By Steve Weinstein
By Bryan Bierman
By Lindsey Rhoades
By Chaz Kangas
By Ben Westhoff and Sarah Purkrabek
By Jena Ardell
By Jesse Sendejas Jr.
By Katherine Turman
Beach balls are a common sight at outdoor concerts these days, their candy-colored signaling of summertime fun serving as a way to distract those patrons who might be too attention-deficient or aesthetically displeased to focus on the onstage goings-on. But Saturday was the first time I'd seen airborne beach balls—plural—outside the gates of a concert, batted around by throngs of people drinking beer, sporting cowboy hats, and waiting to get past security underneath the scorching mid-August sun.
We were at MetLife Stadium for the local stop of the Brothers of the Sun tour, starring chronicler of the down-home good life Kenny Chesney and country juggernaut Tim McGraw as the titular siblings. (Spunky VH1-beloved spitfire Grace Potter and bro-country singer Jake Owen were also on the bill.) And for many of the people crowding through the football stadium's gates, the show itself was only part of the draw; the revelry had started out in the parking lot, and as Chesney would approvingly note later that day, some of the people waiting to get inside the stadium at 4:15 p.m. had been waiting to get inside the lot for grilling, beers, games of the beanbag game "cornhole," and general camaraderie at 9:30 that morning.
Partying, particularly in the summer, can be a full day's work. No artist who has come up in recent years embodies this aesthetic better than Kenny Chesney; even Drake, who brought the acronym YOLO ("you only live once") to many licensed T-shirts and hashtags, looks like a party piker next to Saturday night's headliner. Chesney sings of time spent by the sea and happy hours; his tan is the bronze hue that implies lots of long days where "work" amounts to little more than applying SPF 8 and turning over every 45 minutes or so; early on in the night, he busted out "No Shoes, No Shirt, No Problems," and that song's Señor Frog's–ready charm glowed over even those tracks that were slightly less hedonistic. (There weren't many of those, though.)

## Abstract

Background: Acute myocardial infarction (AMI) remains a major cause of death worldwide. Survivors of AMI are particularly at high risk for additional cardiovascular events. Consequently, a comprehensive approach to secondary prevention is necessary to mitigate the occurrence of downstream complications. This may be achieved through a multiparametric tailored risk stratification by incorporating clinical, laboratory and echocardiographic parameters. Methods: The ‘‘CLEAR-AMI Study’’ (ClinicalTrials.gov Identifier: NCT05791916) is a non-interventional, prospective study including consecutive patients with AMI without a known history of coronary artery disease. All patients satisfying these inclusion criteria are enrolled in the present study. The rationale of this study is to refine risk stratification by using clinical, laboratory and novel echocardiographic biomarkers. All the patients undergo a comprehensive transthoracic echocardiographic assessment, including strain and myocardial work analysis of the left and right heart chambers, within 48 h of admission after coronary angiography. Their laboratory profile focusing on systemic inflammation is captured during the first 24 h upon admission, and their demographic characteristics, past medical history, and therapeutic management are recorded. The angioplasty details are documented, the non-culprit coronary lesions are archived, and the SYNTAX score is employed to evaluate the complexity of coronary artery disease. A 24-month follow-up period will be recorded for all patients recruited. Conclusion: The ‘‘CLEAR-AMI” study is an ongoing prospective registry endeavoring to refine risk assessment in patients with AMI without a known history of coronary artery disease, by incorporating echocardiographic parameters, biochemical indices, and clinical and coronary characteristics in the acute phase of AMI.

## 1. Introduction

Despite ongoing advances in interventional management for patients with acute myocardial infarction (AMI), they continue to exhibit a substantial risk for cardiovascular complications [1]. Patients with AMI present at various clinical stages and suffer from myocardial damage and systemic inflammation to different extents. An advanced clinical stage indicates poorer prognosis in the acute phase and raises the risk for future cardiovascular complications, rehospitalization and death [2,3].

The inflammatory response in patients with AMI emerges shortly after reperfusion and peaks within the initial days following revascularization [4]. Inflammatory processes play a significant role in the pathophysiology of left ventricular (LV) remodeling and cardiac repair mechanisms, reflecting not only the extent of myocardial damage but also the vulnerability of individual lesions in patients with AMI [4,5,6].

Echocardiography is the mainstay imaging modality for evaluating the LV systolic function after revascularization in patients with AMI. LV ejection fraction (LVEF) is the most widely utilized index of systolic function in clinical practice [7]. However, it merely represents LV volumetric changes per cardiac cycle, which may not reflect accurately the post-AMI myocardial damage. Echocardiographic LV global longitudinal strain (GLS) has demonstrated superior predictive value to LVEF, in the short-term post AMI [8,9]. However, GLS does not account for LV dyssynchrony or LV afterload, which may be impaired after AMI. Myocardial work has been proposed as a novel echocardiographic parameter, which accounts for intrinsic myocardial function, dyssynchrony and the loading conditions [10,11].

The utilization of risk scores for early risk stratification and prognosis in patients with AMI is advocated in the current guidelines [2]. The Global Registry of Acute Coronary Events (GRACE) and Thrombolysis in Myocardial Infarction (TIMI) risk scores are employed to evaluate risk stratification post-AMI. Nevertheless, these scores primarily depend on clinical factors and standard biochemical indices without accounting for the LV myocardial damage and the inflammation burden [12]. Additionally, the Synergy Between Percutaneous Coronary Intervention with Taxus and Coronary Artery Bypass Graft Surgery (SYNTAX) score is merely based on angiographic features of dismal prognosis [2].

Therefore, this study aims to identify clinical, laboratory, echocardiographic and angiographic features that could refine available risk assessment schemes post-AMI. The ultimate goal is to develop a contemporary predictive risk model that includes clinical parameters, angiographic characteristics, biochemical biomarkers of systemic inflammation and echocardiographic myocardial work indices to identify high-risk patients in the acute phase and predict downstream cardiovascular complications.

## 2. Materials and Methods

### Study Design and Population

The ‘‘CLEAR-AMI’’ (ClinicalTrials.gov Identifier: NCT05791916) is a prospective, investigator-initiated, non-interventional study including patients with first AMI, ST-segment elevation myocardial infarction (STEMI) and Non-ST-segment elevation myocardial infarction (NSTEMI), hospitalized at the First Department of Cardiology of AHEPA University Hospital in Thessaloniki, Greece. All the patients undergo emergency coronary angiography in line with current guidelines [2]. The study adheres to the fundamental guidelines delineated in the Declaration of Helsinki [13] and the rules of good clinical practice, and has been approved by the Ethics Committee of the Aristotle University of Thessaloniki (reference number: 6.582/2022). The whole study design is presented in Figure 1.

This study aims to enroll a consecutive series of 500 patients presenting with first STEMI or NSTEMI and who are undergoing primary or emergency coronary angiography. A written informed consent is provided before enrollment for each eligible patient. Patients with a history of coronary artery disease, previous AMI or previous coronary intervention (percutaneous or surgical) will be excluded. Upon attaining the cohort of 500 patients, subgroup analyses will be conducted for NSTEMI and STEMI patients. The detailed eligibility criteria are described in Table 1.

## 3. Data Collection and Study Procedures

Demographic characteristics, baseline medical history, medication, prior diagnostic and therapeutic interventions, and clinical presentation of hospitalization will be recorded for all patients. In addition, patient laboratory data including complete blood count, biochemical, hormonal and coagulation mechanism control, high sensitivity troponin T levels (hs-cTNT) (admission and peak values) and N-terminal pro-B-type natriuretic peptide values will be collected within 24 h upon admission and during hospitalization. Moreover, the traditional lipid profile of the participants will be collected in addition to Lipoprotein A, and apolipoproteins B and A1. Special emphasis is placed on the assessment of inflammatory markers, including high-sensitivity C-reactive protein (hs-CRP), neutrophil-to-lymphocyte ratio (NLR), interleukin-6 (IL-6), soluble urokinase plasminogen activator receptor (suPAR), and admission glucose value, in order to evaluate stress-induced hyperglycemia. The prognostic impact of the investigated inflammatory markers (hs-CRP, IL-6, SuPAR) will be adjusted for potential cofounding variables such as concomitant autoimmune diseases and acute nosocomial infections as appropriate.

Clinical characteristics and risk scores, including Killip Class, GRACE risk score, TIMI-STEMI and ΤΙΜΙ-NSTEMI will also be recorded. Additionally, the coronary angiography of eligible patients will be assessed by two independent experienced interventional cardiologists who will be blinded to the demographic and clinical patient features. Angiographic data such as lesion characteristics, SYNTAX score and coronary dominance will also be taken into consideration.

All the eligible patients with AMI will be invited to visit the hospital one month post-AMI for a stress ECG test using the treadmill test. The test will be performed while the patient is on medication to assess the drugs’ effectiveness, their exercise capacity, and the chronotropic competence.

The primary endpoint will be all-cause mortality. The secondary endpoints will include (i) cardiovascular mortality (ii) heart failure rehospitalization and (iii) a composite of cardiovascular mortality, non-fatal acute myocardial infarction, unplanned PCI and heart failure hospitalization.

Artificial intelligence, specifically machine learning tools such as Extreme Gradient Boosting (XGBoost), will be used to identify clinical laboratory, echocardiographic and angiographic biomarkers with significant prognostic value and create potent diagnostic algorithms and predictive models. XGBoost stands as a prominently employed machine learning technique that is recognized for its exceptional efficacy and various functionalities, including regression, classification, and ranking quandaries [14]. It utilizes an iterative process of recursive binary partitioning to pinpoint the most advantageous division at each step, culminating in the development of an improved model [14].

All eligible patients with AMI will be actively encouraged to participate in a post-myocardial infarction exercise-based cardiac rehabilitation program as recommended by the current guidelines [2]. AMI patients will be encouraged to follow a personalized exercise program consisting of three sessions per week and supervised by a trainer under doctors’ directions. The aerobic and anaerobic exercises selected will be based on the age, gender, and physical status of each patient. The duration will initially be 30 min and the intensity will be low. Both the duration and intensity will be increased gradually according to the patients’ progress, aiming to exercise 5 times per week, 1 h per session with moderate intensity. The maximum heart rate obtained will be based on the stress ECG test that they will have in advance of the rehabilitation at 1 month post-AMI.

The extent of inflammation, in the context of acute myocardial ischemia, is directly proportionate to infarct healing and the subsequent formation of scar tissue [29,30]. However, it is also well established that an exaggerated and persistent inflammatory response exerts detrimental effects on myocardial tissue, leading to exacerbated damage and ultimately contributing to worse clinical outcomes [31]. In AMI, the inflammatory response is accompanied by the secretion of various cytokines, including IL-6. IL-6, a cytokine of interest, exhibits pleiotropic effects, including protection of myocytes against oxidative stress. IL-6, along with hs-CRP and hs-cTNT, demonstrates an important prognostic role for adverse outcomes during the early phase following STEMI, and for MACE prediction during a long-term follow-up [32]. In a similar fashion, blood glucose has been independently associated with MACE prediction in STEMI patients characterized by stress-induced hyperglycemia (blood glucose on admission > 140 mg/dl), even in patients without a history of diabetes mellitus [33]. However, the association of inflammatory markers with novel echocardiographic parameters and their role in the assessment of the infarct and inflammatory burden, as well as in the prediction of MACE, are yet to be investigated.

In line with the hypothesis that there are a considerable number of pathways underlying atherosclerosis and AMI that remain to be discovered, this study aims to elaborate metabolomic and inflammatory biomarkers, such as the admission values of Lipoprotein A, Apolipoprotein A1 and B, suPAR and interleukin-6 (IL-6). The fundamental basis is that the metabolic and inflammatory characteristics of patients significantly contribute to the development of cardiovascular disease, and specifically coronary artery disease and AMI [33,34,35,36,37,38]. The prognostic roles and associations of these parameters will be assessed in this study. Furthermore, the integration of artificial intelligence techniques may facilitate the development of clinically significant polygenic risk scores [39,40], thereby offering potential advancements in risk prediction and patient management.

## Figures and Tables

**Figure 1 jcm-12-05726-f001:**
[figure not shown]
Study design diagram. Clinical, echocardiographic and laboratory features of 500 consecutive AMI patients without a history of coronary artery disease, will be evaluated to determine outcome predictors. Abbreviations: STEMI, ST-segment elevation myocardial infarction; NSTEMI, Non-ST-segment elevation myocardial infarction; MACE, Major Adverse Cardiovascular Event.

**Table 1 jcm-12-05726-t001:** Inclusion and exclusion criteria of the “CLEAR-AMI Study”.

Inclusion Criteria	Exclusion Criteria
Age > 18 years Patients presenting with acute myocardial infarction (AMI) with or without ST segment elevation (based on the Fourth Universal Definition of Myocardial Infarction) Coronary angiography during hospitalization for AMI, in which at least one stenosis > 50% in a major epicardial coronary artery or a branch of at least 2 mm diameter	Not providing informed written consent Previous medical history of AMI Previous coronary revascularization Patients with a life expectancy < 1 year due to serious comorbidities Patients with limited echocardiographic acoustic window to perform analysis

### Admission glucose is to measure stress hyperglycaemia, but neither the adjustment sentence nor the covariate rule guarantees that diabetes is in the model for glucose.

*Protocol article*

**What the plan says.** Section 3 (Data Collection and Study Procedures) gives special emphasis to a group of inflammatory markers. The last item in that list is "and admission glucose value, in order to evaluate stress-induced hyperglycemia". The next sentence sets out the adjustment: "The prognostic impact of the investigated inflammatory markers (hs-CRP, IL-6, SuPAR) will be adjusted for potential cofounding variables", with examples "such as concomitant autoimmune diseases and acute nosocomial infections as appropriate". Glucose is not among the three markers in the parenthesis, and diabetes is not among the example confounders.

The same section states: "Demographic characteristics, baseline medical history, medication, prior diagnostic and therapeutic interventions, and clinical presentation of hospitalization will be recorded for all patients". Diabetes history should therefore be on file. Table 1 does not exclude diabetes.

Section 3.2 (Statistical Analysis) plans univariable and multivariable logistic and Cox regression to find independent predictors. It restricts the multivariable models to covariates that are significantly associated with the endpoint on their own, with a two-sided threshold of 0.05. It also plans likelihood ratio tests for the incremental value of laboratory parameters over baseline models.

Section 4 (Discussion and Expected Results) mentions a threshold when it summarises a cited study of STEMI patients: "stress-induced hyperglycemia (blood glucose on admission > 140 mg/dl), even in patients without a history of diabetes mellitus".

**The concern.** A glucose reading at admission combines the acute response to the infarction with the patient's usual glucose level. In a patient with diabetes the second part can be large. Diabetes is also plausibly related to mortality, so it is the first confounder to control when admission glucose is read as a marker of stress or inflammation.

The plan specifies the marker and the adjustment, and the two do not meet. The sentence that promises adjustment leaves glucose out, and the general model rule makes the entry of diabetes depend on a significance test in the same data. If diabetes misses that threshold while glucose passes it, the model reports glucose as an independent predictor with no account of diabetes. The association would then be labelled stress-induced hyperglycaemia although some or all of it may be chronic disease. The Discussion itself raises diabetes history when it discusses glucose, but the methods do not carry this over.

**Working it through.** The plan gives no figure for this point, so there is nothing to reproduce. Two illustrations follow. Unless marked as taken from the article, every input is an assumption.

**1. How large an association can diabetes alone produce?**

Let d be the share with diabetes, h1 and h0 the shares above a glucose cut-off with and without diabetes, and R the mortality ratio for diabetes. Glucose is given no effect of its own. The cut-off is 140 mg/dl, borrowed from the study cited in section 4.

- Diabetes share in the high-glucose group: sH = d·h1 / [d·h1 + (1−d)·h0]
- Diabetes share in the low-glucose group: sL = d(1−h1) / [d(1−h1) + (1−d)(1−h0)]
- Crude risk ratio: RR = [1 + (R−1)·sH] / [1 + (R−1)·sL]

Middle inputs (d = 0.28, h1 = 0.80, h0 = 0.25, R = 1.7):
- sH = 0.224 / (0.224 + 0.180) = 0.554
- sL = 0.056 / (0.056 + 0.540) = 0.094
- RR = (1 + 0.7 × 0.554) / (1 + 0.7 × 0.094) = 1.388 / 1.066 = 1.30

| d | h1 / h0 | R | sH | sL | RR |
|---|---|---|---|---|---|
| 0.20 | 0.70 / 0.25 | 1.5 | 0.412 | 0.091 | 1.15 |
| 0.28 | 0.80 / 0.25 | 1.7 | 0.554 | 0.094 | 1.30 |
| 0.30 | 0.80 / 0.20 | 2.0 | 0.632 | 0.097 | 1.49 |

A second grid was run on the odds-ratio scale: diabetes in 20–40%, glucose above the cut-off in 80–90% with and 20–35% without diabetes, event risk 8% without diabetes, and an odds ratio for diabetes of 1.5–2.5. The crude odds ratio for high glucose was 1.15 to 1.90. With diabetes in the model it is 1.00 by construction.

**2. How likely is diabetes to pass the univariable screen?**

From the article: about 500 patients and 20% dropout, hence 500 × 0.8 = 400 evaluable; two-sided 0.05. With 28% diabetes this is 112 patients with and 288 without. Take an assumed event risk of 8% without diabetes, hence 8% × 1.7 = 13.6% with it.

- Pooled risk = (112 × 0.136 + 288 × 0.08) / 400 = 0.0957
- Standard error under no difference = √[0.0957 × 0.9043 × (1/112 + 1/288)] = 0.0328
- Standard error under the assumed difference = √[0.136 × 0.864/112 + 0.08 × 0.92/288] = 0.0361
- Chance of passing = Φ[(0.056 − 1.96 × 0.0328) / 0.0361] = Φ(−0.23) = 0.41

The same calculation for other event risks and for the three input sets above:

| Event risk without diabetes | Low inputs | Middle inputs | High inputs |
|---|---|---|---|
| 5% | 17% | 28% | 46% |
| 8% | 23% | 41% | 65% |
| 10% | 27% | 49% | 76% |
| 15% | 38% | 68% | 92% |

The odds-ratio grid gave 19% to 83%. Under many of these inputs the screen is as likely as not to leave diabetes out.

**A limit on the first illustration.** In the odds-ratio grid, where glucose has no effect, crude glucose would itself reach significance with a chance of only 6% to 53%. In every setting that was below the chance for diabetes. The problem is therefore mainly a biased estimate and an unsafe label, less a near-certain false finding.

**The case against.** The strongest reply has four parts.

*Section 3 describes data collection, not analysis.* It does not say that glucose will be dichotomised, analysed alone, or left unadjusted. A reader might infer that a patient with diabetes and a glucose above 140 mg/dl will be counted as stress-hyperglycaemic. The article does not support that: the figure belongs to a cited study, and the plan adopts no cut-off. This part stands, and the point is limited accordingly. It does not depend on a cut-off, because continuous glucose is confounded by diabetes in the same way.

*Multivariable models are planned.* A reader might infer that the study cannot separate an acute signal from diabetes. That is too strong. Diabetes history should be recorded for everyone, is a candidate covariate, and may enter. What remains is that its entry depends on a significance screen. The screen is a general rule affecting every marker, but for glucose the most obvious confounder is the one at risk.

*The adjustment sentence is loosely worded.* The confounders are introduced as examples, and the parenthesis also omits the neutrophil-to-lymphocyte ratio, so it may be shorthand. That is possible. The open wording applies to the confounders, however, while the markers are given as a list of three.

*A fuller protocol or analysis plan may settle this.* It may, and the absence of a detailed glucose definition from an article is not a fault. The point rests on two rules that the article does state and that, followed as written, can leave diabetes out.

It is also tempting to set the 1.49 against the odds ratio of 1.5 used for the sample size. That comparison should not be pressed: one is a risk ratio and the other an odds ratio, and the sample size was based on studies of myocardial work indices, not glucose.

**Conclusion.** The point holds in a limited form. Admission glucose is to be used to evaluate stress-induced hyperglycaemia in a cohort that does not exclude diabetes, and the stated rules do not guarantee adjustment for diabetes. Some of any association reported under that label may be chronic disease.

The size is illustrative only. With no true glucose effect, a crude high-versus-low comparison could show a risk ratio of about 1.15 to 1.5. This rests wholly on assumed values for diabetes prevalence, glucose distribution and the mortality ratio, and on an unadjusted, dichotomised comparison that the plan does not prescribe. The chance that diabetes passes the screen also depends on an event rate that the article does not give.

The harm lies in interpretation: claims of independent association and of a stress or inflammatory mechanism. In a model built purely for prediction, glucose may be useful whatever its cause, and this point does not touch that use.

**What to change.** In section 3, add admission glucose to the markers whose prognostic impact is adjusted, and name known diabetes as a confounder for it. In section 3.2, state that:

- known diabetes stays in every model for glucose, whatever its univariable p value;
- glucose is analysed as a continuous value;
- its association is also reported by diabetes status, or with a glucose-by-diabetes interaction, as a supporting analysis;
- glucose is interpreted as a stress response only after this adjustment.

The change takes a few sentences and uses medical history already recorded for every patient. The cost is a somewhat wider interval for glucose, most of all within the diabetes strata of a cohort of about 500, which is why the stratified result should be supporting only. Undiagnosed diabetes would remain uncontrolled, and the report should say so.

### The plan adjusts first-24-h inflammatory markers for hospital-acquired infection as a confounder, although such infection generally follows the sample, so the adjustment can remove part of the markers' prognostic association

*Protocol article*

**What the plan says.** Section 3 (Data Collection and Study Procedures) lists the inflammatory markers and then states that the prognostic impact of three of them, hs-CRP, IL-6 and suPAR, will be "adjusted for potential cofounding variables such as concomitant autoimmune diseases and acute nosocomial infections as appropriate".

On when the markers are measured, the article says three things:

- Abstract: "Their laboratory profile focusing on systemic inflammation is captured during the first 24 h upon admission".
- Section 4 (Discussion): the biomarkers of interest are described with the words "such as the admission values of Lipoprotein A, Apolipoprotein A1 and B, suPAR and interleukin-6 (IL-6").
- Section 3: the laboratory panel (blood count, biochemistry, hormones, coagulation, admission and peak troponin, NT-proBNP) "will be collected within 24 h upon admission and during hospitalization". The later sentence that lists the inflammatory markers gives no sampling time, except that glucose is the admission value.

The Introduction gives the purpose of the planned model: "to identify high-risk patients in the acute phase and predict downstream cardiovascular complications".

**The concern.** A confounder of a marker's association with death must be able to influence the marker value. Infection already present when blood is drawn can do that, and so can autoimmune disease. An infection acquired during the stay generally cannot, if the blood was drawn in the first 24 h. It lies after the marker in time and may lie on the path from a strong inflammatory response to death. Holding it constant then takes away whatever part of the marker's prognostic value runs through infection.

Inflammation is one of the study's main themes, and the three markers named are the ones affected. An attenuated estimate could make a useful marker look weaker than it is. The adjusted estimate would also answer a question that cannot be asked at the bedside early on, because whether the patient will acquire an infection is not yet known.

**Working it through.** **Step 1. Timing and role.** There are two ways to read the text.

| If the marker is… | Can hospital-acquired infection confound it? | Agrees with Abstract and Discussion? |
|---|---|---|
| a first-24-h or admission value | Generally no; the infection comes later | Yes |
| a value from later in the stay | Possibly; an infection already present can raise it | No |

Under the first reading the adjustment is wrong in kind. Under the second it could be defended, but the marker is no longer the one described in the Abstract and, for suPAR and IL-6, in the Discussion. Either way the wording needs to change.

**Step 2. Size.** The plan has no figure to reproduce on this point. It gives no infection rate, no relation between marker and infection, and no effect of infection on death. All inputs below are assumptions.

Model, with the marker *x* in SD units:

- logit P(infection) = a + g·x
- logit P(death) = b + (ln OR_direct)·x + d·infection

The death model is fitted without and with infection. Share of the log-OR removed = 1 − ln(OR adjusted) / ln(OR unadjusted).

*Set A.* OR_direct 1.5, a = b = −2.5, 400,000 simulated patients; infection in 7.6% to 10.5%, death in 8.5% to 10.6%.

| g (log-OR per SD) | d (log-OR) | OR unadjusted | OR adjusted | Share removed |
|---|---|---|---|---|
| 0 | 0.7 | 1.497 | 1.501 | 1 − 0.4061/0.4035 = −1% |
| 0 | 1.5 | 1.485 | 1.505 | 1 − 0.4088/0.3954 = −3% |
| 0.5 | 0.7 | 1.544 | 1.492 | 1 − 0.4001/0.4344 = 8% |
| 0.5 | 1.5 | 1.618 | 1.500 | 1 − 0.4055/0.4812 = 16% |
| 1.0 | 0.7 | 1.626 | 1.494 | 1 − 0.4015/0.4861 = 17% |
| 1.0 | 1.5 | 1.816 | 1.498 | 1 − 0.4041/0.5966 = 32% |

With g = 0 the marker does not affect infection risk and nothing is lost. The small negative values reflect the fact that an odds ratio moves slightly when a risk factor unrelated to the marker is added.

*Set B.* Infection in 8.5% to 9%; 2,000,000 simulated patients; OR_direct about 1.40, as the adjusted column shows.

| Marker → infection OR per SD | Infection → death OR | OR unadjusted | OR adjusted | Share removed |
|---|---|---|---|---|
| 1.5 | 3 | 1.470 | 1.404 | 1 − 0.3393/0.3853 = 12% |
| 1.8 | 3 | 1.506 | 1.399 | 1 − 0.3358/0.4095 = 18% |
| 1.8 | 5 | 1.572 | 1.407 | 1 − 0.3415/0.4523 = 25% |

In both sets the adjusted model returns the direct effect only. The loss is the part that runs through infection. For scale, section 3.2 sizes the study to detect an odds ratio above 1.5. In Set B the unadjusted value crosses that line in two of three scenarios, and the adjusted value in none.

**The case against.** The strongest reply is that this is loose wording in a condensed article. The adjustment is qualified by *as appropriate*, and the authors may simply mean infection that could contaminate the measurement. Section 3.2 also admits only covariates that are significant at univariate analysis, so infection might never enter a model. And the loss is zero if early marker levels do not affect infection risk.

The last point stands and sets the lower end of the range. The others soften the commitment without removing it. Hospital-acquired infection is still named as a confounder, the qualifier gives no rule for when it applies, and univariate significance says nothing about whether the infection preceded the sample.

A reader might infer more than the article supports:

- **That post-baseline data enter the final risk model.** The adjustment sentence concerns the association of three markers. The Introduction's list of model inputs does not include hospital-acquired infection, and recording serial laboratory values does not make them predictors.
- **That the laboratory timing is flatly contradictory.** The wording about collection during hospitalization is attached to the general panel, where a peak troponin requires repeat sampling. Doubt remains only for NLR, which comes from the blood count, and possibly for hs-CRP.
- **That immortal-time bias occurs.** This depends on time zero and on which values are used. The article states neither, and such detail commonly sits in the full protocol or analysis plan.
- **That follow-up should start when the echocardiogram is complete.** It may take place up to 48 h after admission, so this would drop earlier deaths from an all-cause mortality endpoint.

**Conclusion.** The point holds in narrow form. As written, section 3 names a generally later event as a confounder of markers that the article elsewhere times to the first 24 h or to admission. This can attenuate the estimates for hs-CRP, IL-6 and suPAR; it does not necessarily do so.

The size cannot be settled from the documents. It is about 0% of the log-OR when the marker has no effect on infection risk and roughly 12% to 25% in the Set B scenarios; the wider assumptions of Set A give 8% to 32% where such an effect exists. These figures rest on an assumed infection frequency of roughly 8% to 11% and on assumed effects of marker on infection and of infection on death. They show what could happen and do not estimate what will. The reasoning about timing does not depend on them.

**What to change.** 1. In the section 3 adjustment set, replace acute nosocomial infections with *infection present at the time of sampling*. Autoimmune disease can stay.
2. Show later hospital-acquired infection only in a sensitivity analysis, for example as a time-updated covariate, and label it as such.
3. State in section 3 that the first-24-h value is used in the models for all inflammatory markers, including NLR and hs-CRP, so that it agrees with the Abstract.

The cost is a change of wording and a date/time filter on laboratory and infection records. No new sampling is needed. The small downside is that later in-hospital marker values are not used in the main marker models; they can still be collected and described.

Chesney's easy, breezy attitude, and the party atmosphere of his live shows, have garnered him comparisons to Jimmy Buffett; Saturday's set paired AC/DC's "You Shook Me All Night Long" with shots of beaches around the world, and not even his set's 8:40 p.m. start time or the skulls on his sweat-drenched T-shirt could dim the ensuing sun-drenched charm. (Dude could show many a chillwaver how a musician can drown himself in beachy imagery while not making songs that sound like they've been rendered absolutely soggy.)
That Chesney can pull off so many songs about doing a whole lot of nothing, though, is a testament to his relatability; he doesn't come off smarmy like the licensing-happy Buffett, or the increasingly noxious Drake, or like the endlessly frat-partying rock bands who think that adding tinges of reggae to their music signifies their laid-backness. This might be a result of him operating in the country sphere, even though not all of his songs have the twang turned that far up. The shows in that genre I've attended, from Miranda Lambert's arena gigs to Dierks Bentley's in-the-round gig at Long Island's former Westbury Music Fair, have all had at least one point—and sometimes more than one point—in which the artist thanks the assembled not just for coming to the show and singing along with the hits, but also for spending money on the ticket. Chesney thanked the audience profusely, as did McGraw. Of course, the people being shown gratitude had helped the headliners get into the record-industry record books—paid attendance for Saturday's show was 56,285, breaking the record for biggest country show in the New York metropolitan area, set by last year's Chesney show in the same stadium.
But Chesney's relatability extends to his music, as well. Saturday night's atmosphere was that of a party—how could it not be when after the first song, he ziplined from the middle of the stadium's field level to the stage, a camera tracking his journey— but there were a couple of moments that resembled real talk at the bar or after its last call. "Come Over" is the No. 1 record on country radio right now, and it operates in the late-night drunk-dial idiom of Lady Antebellum's adult-contemporary monster "Need You Now," from its strummed lilt to its politely urgent loneliness. "I told you I wouldn't call, I told you I wouldn't care/But baby climbing the walls gets me nowhere," Chesney sings right before uttering the invitation in the title. He explained this song by saying it was "about holding onto all that was good, basically the only thing that was good, and letting go of all the rest"—which might be one of the most mild-mannered utterances about the thrilling nature of breakup sex ever to be uttered, in public or in private. "You and Tequila," which he performed as a duet with Potter, could be something of a prelude to that track (though it came later in the set); the chorus, which both of them sing, goes "you and tequila make me crazy," with both the alcohol content of the spirit and the increasingly rancid nature of the relationship at hand being likened to poison. (It's a fairly jaunty-sounding song, given its subject matter, and the chemistry between Chesney and Potter made the relationship seem more like one that would be depicted on a multicamera sitcom from the '60s than anything resulting in car crashes or pain.)